The Peachtree Borer is sexually dimorphic. Females are black with a thick, bright orange band around the abdomen that covers two body segments. Males are more slender and have narrow yellow bands around the abdomen that are sometimes hidden when the body is curved. They also have yellow on their legs and thorax. This moth is a member of the Clearwing family, so both sexes have wings that are transparent, though females' wings are filled in a bit with black. Both male and female are strikingly similar to wasps. They are active from May to September.
As the name suggests, the caterpillar for this moth bores into tree trunks of peach trees, but it also uses nectarine, almond, cherry, and plum trees as host plants. It is destructive in many orchards, so preventing and managing the insect is imperative for tree health and productivity. Signs of larval activity can be seen at the base of the tree trunk where root-feeding activity occurs. Brown jelly-like mush forms where holes were made, and a large amount of it may be visible at the soil level. Sawdust left from chewing wood may also accumulate at the base. A variety of strategies are used to protect trees from infestation as well as damage such as the application of chemical sprays, manually destroying larvae, and trapping adults before they mate. While most healthy adult trees can tolerate a small presence, young saplings can die if infested. Check fruit trees throughout the year for holes in the trunk and moth activity. While only one generation is produced each year, the feeding occurs throughout autumn and winter.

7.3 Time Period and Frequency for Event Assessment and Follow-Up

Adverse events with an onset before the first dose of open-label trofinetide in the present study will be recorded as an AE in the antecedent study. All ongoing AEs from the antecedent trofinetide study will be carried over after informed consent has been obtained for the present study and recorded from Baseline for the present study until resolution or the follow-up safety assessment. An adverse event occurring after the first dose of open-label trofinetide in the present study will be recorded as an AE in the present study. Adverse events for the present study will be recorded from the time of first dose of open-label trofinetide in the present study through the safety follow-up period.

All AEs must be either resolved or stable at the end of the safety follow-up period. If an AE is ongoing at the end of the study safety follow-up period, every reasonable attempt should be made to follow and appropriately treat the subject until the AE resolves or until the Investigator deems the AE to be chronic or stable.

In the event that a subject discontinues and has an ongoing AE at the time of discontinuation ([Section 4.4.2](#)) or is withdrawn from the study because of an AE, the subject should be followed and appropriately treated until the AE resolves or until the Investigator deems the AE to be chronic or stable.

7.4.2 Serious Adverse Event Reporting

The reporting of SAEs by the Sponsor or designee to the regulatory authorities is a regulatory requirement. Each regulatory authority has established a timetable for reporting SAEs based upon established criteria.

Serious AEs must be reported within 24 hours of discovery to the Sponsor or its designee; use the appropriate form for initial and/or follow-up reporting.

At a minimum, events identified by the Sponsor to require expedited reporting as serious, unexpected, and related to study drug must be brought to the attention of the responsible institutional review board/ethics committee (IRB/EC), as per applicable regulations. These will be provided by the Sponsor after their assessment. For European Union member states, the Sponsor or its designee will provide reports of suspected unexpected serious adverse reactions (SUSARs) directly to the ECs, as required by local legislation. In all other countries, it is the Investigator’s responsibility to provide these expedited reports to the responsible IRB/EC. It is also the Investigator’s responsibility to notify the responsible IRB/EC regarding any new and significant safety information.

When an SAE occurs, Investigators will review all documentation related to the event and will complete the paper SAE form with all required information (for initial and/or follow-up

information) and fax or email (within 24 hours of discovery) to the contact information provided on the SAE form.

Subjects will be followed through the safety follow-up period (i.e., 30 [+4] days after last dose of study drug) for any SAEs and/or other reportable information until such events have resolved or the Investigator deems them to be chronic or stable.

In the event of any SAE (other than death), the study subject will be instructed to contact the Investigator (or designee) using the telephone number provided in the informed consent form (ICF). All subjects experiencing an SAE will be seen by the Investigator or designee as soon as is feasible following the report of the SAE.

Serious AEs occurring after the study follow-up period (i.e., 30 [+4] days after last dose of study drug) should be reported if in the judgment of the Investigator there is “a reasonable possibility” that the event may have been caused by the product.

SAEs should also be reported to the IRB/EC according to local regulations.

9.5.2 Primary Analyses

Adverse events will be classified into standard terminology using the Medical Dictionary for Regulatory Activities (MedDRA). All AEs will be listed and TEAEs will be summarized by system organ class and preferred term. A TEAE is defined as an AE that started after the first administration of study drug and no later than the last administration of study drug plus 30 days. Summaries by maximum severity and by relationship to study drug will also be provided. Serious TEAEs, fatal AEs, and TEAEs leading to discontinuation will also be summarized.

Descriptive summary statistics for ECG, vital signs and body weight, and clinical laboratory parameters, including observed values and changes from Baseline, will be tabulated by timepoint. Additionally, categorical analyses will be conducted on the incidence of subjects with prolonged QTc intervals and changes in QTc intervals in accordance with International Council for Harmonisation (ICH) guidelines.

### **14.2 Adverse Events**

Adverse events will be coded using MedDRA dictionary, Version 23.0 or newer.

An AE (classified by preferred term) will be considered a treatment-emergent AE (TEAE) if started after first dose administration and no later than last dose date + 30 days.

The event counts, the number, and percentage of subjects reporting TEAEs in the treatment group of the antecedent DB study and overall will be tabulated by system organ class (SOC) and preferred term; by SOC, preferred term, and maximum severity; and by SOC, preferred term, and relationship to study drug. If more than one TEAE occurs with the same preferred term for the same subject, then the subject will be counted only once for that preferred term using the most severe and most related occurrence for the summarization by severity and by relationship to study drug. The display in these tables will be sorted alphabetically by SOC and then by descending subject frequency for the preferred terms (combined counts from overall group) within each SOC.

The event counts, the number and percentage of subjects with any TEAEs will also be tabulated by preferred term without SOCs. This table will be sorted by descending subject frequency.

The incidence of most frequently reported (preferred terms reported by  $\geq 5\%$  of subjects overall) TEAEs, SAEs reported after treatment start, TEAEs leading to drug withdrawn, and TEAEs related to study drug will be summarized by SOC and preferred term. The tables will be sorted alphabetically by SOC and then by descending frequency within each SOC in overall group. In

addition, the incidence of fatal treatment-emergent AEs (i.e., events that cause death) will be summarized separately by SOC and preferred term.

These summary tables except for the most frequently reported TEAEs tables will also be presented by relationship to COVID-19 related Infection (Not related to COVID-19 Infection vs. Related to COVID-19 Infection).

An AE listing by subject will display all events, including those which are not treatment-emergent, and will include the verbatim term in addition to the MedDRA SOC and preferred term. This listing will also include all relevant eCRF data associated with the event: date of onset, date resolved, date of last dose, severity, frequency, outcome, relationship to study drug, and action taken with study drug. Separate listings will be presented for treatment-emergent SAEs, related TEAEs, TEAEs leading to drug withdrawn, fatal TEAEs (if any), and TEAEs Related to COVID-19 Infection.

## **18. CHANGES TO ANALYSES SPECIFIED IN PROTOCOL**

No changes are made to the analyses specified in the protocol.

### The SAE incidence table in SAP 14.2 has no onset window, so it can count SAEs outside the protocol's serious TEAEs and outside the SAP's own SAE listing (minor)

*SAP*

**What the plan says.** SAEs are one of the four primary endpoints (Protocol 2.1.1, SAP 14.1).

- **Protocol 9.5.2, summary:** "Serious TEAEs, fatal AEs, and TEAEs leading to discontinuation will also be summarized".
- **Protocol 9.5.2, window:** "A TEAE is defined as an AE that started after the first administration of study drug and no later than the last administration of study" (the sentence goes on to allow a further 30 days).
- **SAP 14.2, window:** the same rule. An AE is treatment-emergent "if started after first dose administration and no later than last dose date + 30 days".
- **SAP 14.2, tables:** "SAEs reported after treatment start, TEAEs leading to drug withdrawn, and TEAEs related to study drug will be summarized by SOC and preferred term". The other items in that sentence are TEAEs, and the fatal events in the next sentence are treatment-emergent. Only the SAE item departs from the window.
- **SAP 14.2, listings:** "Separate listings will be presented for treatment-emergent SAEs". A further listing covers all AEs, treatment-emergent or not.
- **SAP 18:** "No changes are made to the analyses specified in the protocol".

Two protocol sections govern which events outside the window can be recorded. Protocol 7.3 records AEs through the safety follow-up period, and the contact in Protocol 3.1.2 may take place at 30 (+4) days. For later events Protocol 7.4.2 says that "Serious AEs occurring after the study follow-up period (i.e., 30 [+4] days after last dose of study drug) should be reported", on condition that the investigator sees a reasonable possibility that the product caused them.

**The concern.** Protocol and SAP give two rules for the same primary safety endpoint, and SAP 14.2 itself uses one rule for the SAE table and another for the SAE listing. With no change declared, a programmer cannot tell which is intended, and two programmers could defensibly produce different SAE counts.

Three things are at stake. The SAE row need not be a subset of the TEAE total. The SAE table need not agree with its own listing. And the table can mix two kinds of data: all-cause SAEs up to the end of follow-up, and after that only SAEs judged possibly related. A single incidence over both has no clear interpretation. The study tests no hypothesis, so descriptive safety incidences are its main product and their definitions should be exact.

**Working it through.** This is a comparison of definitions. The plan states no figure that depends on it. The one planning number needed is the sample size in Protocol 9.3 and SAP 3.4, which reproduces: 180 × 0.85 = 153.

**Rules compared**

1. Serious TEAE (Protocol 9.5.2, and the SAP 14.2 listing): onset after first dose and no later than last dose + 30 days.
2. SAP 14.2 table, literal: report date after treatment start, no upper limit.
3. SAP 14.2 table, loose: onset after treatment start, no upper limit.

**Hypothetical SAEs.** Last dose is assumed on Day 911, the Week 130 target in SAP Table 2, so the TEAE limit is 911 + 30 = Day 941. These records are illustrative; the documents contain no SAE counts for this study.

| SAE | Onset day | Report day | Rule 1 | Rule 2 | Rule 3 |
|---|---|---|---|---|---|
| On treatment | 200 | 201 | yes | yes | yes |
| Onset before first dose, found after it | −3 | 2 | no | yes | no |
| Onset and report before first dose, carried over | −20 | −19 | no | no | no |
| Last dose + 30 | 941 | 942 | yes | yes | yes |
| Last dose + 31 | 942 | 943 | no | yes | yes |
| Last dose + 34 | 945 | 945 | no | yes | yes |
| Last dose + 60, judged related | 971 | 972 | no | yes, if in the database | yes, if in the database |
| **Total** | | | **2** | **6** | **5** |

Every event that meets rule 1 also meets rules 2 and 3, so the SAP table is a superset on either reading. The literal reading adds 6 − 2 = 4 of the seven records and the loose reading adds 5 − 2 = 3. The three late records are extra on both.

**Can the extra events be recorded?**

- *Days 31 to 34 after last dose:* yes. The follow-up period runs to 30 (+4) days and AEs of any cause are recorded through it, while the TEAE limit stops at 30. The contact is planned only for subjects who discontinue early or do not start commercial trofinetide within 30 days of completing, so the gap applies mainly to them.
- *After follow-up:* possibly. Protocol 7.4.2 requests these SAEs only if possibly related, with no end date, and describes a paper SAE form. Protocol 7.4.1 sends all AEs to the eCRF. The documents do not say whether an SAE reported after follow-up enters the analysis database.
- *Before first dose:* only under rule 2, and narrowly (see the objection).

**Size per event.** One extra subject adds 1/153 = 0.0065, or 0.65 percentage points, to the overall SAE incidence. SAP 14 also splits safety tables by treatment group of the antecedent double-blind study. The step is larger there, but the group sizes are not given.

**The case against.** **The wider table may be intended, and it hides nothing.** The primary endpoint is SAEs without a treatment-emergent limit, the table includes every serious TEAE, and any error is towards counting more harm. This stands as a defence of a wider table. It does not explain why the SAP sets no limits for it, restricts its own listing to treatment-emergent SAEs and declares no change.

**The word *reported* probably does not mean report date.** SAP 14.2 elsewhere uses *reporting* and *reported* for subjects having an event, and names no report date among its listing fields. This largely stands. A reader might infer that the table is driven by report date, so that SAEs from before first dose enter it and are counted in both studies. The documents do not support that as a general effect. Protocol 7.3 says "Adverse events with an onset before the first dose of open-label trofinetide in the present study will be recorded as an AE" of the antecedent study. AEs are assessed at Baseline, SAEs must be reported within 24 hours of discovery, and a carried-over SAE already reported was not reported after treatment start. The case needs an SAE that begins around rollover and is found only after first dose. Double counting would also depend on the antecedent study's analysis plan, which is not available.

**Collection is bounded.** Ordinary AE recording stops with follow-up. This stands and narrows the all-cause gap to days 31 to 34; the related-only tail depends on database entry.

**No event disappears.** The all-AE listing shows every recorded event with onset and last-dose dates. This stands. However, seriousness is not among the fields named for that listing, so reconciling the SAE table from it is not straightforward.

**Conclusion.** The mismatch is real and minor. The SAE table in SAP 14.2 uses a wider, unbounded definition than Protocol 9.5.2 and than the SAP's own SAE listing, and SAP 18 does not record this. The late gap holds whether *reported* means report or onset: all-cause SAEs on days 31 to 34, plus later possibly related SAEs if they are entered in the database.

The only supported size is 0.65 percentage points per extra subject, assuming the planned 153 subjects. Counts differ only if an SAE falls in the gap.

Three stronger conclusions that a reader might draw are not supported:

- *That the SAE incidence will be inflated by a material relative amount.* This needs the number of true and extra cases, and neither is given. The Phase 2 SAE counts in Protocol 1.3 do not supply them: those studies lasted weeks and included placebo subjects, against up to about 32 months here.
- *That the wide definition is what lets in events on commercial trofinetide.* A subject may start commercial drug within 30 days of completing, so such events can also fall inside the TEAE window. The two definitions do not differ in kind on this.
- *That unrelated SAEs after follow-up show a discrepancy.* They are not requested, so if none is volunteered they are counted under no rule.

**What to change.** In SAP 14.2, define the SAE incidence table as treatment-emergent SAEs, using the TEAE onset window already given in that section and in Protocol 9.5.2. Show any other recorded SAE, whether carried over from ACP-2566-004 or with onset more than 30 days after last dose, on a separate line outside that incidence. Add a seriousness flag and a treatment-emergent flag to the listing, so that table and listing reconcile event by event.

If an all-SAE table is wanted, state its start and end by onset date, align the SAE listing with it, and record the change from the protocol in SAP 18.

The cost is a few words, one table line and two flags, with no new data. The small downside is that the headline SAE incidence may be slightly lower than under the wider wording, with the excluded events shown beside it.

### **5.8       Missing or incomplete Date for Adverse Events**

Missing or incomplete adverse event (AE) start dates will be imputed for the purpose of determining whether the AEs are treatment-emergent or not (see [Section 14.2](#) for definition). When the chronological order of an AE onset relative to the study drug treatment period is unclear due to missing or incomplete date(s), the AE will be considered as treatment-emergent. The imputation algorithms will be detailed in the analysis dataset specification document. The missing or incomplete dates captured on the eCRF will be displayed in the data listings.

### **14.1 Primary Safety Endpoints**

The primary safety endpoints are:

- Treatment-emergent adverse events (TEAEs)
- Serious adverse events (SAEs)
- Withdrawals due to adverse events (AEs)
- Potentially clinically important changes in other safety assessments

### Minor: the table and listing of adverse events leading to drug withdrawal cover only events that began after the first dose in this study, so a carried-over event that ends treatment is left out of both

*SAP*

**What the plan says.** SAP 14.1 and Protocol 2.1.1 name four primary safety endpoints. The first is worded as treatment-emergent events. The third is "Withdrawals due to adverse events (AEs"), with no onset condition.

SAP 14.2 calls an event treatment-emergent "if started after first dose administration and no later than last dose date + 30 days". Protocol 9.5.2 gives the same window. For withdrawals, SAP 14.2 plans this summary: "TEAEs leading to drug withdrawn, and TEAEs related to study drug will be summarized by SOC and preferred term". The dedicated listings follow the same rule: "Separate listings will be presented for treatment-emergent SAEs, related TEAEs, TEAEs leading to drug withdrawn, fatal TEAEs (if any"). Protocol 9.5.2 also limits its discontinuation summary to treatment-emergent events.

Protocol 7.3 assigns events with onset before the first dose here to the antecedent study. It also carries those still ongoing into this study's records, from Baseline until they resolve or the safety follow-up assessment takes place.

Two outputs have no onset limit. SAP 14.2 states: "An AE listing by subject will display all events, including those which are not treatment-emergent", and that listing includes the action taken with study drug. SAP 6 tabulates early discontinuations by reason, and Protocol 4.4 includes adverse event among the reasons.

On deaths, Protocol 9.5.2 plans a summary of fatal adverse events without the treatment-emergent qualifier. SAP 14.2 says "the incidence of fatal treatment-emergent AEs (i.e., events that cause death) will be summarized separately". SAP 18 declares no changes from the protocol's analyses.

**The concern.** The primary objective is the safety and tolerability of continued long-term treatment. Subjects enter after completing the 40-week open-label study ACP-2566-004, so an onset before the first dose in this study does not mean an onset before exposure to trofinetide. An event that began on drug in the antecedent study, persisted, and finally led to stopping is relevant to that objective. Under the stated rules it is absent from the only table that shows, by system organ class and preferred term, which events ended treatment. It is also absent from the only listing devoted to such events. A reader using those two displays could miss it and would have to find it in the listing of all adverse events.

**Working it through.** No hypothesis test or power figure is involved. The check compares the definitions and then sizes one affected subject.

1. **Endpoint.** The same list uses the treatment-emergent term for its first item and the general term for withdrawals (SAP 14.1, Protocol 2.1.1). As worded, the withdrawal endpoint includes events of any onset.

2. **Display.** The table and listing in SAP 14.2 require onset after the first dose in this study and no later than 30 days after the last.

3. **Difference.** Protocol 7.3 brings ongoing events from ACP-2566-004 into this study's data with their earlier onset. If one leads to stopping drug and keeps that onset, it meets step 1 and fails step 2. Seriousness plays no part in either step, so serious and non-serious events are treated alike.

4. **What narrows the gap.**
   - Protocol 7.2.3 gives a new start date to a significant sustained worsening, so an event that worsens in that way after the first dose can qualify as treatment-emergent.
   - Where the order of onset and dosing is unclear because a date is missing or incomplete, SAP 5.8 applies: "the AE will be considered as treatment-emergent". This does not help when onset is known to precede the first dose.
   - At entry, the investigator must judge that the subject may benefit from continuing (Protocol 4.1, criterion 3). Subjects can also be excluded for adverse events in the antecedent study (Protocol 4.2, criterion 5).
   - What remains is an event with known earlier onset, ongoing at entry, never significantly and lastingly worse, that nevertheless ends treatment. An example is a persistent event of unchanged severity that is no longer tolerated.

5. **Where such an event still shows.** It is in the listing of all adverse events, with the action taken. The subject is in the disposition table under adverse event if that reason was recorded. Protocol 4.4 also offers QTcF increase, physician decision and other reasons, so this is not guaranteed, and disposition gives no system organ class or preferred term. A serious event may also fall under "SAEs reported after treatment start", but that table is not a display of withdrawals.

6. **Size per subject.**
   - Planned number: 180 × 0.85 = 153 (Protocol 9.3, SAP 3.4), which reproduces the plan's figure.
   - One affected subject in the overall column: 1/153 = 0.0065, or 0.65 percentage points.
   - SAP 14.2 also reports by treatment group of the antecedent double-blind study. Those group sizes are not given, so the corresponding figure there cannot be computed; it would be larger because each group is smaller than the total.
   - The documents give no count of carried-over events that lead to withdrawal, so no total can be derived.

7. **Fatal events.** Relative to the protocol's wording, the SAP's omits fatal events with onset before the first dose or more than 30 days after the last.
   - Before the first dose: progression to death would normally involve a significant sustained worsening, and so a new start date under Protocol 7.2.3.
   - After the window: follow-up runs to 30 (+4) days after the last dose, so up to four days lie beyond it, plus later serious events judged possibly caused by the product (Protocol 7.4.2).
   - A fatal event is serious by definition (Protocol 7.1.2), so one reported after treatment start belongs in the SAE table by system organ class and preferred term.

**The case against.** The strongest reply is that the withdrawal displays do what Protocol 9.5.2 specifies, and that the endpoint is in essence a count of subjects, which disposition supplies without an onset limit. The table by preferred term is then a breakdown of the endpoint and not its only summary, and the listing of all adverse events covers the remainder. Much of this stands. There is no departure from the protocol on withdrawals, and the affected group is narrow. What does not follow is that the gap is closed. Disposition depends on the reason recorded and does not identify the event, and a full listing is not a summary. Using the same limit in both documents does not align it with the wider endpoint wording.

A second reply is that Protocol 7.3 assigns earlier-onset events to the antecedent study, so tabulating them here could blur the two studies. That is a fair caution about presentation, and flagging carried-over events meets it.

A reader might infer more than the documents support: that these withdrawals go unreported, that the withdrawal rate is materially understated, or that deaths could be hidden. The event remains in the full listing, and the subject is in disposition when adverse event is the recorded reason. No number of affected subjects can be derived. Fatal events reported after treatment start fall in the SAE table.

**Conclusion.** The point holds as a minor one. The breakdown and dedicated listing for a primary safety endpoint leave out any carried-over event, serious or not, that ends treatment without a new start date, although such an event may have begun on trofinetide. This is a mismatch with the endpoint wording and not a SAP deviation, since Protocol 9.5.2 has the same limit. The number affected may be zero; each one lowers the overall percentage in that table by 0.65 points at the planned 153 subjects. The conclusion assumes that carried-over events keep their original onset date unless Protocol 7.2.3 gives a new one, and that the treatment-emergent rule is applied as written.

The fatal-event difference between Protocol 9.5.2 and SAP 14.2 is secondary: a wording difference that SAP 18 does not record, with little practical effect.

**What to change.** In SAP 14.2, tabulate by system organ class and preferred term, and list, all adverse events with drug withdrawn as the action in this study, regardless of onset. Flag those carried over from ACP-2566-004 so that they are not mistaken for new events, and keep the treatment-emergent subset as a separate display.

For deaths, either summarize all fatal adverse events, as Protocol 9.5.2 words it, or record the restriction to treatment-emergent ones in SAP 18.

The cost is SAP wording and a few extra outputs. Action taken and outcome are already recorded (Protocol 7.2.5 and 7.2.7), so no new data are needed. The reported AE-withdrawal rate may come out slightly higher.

General Characteristics Capability, Shape, Texture/Pattern, Benefits, Dangers
Note: An insect's reach is not limited by lines drawn on a map and therefore species may appear in areas, regions and/or states beyond those listed above as they are driven by environmental factors (such as climate change), available food supplies and mating patterns.
Territorial Map U.S., Canada, and Mexico
Prince Edward Is.
Butterfly and Moth Anatomy
Antennae: Butterflies and Moths have a pair of antennae on the head used for sensing.
Head: The head is home to the insect's eyes, antennae, and proboscis.
Thorax: Home to the three pairs of legs as well as vital internal organs.
Abdomen: Contains vital internal organs such as the heart(s) and reproduction facilities.
Forewing: The upper, forward wing pair used for flying.
Hindwing: The lower, rearward wing pair used for flying.
NOTE: Butterflies and Moths are part of the Lepidopteran order as they share many similarities.